55 Malcolm Ave. SE
Minneapolis, MN 55414
Nearby Recreation Center: Luxton Recreation Center
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The Water Tower
Visible from miles around, the “Witch’s Hat” water tower was designed by Frederick W. Cappelen and constructed on one of the highest points in the city. Completed in 1914, it was placed on the National Register of Historic Places in 1997. Capable of holding 150,000 gallons of water, the tower served area residents until 1952.
The 60-foot-tall tower is topped with a 51-foot-tall steeply pitched conical roof of green tiles. The tower’s octagonal-shaped observation deck of Romanesque windows is open one day a year, during the Pratt Ice Cream Social, which is held across the street at the Pratt Community School – typically the first Friday evening after Memorial Day.
Name: The park was formally named St. Anthony Heights by the park board on January 18, 1908. The Committee on Designation and Acquisition of Grounds had recommended on December 23, 1907 that the park be named Tower Hill, but the full board rejected that name. However, acquiescing to a petition from residents of the area, the park board renamed the park Tower Hill on April 19, 1909.
The name refers to a private tower once located on the hill, not the “Witch’s Hat” tower. Anyone who wanted a spectacular view of the city from the tower could climb the steps of the old tower for ten cents. It was demolished before the park board acquired the land. The “Witch’s Hat” water tower was not built until 1913, seven years after the park was acquired and four years after the park was officially re-named. The water tower was not built by the park board, but by the city water department.
Acquisition and Development
Tower Hill was acquired as a park following a petition in late 1905 from residents of the neighborhood. On May 7, 1906 the park board accepted a proposition from the unnamed owner of the property to sell it for $19,500 payable over ten years. The full amount of the purchase price was assessed on property in the neighborhood. The financing terms were approved by the board on May 21, 1906.
In his first annual report as superintendent of parks in 1906, Theodore Wirth noted that the park needed little work. However in 1907, a tennis court was built in the southwest corner of the park, the park’s only level ground.
In his 1908 report, Wirth submitted a plan for the improvement of the park, but noted that the park “will never call for very heavy expenditure for improvements.” His plan included walks to the summit, where he suggested that an observation tower 50-60 feet in height could be built.
The following year Wirth noted that the “steep, abrupt and unsightly gravel banks” along University and Malcolm avenues had been graded to “graceful slopes.” Along with those improvements Tower Hill was added to the park concert schedule for two concerts, which became annual events in the park.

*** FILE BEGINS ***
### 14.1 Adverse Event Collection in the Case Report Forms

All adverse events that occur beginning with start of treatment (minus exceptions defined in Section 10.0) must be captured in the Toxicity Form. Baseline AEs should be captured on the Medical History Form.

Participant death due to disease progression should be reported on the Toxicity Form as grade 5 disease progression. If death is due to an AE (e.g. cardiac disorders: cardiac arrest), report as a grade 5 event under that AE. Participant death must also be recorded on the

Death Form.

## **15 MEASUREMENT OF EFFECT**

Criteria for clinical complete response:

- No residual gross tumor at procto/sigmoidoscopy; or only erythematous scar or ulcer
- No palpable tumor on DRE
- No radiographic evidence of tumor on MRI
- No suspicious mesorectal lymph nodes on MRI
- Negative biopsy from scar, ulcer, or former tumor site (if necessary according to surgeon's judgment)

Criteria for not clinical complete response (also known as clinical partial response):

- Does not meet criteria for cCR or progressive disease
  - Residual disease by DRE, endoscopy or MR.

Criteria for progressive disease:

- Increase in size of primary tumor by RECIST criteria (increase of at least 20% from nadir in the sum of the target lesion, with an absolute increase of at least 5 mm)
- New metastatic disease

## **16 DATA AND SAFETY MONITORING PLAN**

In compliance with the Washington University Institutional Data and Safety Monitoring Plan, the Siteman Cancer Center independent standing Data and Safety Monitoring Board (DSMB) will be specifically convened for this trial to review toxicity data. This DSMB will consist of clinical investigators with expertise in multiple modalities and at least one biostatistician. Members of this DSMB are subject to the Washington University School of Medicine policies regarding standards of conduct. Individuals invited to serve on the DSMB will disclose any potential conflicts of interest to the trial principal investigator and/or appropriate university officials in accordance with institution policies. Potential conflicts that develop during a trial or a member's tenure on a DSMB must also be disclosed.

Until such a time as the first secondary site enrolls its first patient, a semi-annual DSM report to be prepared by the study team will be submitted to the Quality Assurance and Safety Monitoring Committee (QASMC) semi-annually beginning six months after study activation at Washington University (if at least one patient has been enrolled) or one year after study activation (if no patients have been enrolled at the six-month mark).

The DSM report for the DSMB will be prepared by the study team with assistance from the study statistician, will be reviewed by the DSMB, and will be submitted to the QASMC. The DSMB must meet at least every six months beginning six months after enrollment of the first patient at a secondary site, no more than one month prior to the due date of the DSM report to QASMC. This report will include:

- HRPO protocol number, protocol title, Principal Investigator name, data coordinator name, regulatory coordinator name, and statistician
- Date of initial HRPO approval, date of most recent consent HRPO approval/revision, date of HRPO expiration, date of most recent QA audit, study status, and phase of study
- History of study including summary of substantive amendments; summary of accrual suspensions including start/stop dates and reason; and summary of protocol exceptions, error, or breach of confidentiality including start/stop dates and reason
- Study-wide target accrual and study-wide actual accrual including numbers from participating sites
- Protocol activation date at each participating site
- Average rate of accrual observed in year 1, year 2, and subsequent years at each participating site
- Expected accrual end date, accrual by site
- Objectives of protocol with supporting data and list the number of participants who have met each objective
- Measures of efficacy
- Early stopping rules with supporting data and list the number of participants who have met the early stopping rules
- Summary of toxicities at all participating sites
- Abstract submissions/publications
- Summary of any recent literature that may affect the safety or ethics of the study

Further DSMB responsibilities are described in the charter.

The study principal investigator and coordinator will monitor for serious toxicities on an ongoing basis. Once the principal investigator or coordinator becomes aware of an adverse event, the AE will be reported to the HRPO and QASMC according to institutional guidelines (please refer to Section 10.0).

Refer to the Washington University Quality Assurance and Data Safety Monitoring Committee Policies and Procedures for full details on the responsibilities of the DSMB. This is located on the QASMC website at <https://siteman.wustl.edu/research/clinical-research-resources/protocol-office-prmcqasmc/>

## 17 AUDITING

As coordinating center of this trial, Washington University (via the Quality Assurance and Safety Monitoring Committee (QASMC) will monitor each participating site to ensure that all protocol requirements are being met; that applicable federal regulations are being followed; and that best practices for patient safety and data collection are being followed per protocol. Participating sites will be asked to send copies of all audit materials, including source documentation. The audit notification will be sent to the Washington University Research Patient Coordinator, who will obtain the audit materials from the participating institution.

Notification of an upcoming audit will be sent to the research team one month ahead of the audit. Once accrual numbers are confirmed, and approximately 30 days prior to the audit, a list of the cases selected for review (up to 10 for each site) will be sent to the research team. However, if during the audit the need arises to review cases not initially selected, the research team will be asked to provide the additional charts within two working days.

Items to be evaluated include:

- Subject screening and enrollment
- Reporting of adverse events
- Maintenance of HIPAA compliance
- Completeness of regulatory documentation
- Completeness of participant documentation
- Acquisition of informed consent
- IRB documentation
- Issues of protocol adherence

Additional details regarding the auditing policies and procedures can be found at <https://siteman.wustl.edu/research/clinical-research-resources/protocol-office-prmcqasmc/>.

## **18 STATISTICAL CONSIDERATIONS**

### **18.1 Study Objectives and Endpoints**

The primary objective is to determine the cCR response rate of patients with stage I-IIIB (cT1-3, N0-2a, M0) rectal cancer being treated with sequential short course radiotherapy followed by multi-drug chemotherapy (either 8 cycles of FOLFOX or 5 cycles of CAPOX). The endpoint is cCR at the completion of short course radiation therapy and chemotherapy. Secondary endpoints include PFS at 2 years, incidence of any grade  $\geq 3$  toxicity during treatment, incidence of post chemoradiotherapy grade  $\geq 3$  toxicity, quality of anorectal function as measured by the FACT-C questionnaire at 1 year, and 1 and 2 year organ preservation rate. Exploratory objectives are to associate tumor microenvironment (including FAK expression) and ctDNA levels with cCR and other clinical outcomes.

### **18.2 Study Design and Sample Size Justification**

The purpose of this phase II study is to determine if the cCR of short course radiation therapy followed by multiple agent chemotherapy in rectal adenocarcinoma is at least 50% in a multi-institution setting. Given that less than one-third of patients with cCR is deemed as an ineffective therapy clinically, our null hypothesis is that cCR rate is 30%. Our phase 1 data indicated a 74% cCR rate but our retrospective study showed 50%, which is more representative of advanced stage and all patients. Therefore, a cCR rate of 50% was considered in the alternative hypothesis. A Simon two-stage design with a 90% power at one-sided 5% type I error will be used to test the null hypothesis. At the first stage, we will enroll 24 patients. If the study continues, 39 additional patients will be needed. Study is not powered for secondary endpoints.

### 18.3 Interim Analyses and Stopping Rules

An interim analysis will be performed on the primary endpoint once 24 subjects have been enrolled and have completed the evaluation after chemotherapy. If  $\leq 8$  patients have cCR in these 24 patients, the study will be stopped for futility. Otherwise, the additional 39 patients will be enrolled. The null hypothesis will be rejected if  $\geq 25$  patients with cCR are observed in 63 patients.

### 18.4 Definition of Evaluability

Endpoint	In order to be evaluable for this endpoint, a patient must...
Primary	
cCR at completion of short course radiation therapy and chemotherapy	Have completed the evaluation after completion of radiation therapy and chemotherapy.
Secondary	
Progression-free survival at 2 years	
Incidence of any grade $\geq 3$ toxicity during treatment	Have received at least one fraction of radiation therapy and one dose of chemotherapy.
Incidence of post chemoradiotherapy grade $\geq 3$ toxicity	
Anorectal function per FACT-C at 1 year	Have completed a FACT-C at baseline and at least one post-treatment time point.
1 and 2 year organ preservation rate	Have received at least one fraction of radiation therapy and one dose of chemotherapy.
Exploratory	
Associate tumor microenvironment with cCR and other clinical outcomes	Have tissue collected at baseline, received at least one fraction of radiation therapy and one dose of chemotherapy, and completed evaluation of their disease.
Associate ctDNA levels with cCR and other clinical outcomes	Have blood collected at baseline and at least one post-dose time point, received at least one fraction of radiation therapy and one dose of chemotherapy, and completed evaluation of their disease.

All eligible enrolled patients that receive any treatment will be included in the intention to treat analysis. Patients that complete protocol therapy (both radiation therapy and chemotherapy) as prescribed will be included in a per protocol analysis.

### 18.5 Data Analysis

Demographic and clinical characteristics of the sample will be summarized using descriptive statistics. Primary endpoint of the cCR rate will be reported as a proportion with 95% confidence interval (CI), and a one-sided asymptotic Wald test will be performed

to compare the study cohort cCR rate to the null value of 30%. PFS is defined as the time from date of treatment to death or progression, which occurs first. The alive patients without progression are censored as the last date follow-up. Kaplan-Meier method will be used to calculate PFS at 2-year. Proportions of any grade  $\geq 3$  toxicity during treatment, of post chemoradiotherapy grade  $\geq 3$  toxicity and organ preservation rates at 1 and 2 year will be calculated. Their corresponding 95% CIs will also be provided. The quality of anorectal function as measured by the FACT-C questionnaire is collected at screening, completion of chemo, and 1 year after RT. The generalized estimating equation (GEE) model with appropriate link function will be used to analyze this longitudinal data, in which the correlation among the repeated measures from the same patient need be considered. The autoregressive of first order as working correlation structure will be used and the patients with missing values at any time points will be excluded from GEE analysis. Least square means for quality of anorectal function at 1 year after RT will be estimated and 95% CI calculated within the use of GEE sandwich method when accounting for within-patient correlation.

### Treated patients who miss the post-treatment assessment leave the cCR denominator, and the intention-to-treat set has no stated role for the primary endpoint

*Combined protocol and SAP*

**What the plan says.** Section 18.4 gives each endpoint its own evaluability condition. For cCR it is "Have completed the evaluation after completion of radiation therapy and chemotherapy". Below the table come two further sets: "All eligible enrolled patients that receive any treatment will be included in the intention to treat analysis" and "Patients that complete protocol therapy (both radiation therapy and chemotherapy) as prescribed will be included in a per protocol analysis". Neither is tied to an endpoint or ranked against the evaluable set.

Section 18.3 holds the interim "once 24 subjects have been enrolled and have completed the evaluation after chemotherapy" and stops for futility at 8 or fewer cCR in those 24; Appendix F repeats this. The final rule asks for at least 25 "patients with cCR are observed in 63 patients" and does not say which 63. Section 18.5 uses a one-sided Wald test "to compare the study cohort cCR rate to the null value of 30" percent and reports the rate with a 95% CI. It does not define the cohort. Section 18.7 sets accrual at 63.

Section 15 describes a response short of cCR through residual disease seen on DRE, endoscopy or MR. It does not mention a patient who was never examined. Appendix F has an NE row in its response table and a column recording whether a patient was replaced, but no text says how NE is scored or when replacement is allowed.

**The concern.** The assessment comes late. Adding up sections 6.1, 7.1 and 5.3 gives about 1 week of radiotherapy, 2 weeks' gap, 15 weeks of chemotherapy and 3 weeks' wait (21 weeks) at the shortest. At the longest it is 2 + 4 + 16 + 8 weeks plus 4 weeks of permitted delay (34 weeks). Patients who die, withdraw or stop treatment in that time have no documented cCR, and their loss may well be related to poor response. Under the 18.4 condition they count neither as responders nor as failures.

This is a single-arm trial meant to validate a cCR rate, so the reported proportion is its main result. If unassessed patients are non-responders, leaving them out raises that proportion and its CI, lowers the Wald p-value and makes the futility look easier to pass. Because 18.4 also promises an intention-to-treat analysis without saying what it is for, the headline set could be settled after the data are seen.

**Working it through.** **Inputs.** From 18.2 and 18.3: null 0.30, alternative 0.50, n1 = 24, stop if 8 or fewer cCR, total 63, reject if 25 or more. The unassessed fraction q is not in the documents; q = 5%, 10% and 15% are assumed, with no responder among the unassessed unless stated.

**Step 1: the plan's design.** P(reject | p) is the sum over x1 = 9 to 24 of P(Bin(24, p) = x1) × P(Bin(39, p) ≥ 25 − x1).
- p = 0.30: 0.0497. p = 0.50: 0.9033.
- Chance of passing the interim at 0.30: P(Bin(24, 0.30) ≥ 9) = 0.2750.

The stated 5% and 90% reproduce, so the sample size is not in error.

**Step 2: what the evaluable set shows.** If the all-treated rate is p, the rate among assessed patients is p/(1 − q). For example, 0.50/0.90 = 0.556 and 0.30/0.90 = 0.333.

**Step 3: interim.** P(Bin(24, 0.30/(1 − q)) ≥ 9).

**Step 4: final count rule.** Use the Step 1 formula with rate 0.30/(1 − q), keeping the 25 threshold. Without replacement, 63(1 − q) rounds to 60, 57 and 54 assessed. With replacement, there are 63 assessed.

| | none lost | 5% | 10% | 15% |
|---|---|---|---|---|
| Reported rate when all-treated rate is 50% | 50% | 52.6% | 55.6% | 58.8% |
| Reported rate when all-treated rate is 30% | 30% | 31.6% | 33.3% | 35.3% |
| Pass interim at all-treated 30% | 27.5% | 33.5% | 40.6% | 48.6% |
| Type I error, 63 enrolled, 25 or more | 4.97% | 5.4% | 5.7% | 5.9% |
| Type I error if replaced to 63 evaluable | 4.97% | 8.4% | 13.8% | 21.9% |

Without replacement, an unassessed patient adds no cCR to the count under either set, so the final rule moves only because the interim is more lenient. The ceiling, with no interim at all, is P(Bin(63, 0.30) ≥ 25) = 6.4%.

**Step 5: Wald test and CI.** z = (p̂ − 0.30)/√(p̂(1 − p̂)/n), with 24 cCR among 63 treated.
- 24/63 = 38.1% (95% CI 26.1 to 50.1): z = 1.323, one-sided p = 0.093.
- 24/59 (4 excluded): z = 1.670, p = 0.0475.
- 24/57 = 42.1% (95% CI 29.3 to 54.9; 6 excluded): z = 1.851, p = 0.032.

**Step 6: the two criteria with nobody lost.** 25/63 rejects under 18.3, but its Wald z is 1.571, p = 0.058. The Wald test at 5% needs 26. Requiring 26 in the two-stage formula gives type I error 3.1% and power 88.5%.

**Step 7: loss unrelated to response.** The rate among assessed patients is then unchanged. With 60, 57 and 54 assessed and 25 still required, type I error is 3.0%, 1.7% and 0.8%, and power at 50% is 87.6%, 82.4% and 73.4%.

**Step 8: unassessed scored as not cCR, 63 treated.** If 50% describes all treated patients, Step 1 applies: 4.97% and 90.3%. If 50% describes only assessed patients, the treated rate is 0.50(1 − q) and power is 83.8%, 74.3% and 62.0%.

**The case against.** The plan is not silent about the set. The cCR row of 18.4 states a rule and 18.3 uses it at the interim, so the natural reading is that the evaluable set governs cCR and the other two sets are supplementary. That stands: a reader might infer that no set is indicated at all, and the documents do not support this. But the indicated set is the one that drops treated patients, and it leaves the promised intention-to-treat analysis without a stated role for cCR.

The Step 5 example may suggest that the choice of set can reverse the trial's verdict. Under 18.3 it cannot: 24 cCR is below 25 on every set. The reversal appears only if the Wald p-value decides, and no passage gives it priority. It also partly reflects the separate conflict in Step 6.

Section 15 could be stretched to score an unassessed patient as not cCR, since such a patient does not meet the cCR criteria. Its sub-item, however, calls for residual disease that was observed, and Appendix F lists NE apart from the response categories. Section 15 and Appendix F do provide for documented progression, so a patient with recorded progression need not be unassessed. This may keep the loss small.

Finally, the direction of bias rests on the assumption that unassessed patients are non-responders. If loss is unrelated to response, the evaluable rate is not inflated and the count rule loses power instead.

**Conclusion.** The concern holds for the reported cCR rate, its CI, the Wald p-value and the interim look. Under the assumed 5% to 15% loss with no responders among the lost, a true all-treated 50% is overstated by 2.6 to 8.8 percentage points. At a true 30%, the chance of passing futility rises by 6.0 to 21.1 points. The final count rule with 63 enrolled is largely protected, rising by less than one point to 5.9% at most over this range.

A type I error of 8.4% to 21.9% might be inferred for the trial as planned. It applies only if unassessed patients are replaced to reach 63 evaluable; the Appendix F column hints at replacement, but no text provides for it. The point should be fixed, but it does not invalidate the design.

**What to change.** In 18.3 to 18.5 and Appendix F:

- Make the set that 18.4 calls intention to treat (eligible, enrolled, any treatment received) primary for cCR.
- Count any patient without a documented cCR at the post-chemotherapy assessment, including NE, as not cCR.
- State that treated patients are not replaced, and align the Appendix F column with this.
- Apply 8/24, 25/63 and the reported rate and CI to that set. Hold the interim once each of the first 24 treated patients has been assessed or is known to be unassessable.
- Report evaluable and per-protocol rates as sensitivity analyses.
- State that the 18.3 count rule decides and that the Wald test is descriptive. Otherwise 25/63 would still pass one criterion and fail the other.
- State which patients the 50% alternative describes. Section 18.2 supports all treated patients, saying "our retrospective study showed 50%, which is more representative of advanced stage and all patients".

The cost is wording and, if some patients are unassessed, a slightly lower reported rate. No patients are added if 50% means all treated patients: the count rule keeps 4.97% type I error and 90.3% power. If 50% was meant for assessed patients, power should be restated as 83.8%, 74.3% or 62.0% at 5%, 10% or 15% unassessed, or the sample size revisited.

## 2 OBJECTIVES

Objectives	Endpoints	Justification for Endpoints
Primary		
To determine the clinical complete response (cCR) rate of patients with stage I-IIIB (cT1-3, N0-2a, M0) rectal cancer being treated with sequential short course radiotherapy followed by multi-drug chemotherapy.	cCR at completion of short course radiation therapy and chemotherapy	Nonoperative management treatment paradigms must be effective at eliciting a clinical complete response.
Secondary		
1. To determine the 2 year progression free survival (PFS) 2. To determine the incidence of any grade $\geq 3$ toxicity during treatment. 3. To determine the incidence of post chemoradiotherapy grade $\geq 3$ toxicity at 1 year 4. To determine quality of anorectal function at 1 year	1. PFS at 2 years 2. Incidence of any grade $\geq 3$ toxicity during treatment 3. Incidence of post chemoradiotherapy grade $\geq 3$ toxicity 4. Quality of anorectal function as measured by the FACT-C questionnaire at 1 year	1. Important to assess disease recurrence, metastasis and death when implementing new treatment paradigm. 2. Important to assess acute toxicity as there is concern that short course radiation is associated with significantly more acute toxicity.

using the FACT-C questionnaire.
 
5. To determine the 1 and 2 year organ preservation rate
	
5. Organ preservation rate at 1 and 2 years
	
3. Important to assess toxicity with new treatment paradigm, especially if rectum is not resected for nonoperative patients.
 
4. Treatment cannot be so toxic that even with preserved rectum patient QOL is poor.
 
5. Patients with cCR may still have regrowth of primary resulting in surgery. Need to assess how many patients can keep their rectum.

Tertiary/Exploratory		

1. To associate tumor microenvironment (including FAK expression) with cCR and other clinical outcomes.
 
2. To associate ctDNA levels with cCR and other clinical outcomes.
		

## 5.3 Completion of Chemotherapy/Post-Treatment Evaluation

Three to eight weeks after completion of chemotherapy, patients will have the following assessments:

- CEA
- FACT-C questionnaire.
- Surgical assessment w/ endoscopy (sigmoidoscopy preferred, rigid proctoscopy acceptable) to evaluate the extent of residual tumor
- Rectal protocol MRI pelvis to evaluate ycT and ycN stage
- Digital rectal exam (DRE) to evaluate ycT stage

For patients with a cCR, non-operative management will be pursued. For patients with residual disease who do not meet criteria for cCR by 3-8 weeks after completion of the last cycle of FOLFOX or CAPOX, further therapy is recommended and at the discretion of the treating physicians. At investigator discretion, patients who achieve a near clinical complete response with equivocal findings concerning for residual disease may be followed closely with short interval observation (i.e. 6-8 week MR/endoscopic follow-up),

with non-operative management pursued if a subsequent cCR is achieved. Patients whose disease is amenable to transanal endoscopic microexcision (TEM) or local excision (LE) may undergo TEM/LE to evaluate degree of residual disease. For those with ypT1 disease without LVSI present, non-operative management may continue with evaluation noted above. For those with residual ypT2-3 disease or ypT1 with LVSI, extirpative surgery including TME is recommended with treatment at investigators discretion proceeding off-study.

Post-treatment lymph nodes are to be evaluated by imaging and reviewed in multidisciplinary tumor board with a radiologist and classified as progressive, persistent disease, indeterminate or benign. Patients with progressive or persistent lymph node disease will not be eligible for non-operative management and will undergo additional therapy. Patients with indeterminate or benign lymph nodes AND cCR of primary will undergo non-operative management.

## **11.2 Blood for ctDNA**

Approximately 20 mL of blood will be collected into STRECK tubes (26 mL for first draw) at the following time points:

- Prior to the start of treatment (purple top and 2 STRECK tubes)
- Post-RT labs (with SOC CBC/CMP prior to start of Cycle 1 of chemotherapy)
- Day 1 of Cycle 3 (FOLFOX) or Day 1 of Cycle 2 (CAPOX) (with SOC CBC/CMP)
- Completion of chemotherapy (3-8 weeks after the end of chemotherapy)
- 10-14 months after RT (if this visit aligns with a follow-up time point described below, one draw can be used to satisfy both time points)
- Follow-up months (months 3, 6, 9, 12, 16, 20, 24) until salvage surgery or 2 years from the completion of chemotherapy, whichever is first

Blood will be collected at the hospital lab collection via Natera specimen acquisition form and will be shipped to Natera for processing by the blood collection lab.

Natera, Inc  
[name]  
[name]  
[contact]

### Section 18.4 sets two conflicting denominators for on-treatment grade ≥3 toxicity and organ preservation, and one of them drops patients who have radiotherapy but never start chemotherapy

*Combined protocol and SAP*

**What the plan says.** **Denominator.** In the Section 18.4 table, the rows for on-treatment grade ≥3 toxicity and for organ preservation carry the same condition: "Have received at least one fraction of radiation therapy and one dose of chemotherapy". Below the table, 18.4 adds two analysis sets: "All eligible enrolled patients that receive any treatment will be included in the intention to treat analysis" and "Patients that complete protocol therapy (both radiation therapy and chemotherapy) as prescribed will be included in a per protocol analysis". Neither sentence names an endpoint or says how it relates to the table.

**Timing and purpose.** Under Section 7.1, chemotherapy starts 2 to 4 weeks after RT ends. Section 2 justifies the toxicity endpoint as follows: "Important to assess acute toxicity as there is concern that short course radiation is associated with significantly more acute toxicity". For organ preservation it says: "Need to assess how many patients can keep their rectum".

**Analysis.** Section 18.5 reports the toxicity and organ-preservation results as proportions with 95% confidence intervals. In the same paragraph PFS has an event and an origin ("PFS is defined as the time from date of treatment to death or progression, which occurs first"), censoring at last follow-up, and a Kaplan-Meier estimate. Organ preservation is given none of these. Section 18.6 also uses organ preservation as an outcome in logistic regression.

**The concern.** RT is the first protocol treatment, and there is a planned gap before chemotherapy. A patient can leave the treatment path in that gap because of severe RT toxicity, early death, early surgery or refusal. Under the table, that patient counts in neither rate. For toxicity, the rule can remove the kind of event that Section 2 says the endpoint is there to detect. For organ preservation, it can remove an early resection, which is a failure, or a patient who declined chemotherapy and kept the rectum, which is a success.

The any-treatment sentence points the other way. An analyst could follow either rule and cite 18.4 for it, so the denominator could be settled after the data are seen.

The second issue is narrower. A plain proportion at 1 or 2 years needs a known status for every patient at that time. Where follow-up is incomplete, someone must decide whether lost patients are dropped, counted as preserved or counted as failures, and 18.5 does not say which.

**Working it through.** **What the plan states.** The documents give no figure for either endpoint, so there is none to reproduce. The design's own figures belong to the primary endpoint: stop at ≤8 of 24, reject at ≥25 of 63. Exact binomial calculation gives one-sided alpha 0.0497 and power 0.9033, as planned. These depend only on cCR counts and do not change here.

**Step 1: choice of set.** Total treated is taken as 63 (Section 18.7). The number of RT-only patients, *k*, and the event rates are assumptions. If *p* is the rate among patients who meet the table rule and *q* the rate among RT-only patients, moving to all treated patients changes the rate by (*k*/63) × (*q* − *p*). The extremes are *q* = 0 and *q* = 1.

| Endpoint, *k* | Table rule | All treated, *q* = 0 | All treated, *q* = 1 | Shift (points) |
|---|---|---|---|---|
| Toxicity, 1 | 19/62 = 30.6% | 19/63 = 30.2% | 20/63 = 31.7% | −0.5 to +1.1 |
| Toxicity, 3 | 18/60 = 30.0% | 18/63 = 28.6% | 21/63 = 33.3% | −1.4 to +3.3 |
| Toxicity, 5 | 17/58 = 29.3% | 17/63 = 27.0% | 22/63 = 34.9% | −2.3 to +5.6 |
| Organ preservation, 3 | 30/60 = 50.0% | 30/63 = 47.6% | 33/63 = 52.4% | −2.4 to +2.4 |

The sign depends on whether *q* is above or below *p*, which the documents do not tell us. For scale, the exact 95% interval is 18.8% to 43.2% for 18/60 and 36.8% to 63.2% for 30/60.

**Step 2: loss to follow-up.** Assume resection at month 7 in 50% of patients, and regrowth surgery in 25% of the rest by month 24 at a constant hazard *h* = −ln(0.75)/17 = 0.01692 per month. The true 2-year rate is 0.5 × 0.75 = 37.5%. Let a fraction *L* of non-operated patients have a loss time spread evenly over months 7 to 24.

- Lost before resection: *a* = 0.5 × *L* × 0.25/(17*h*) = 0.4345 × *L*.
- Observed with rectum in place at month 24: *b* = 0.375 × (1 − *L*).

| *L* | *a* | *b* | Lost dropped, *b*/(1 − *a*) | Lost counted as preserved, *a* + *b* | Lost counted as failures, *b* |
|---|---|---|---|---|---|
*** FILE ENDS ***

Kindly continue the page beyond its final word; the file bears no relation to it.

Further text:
A second tennis court was added to the park in 1912, and backstops were built for both courts. Tennis balls must have rolled forever down the surrounding streets until those backstops were built. Most early tennis courts in the park system were built without backstops. Most were also not provided with nets; players had to bring their own.
Wirth suggested in the 1910 annual report that if a water tower were to be built on Tower Hill, it should be planned to serve as an observatory, too. His reference to a water tower suggests that it was already being discussed at that time.
Three years later, the city council requested permission to build a water tower in the park, one of the highest pieces of ground in the city, and it was completed in 1914 with what Wirth called “a very roomy observation platform” that provided a “magnificent view.”
When the water tower, now called the “Witch’s Hat” for its conical roof, opened in 1914, the city council requested that the park board provide a caretaker for the park so the tower could be open to the public. The park board complied, employing a caretaker at the park five days a week.
After the construction of the tower, Wirth’s prediction that Tower Hill would never require “heavy expenditure” proved true. In the next sixty-five years, the park board spent less than $1,000 on improvements for the park, however the city spent $13,000 in repairs after lightning struck the tower in 1955 and caused structural damage to the upper portion. Other park improvements—laying walks, building retaining walls, and resurfacing tennis courts—were done by federal work-relief crews in the 1930s. The park gained 0.17 acres in 1950 when Malcolm Street was closed.
In 1979, Tower Hill got a bit of attention from the park board when it corrected erosion problems on the steep slopes of the park. More extensive improvements were made to Tower Hill Park in 1995, which resulted in the park winning an award from the Committee on Urban Environment.
In 1996, the neighborhood submitted an application to put the park and water tower in the National Register of Historic Places. The listing was granted in 1997.
The most recent addition to Tower Hill park was the installation of a prairie garden by the park board in 2000, with an agreement that it would be maintained by the Prospect Park Garden Club.
Owing to its steep terrain, Tower Hill is one of the few parks in the city that has remained primarily for passive recreation use, rather than being converted to more active uses. Nearby Luxton Park, a few blocks down the hill, which was acquired in 1912, became the playground for the neighborhood.
In 2011 the park was one of three sites where stingless wasps were released to help combat Emerald Ash Borer. The wasp is a natural enemy of the ash borer.
The tower in the park is now opened one day a year during the Pratt neighborhood picnic.
History through 2008 written by David C. Smith, with updates from 2009 to present written by MPRB.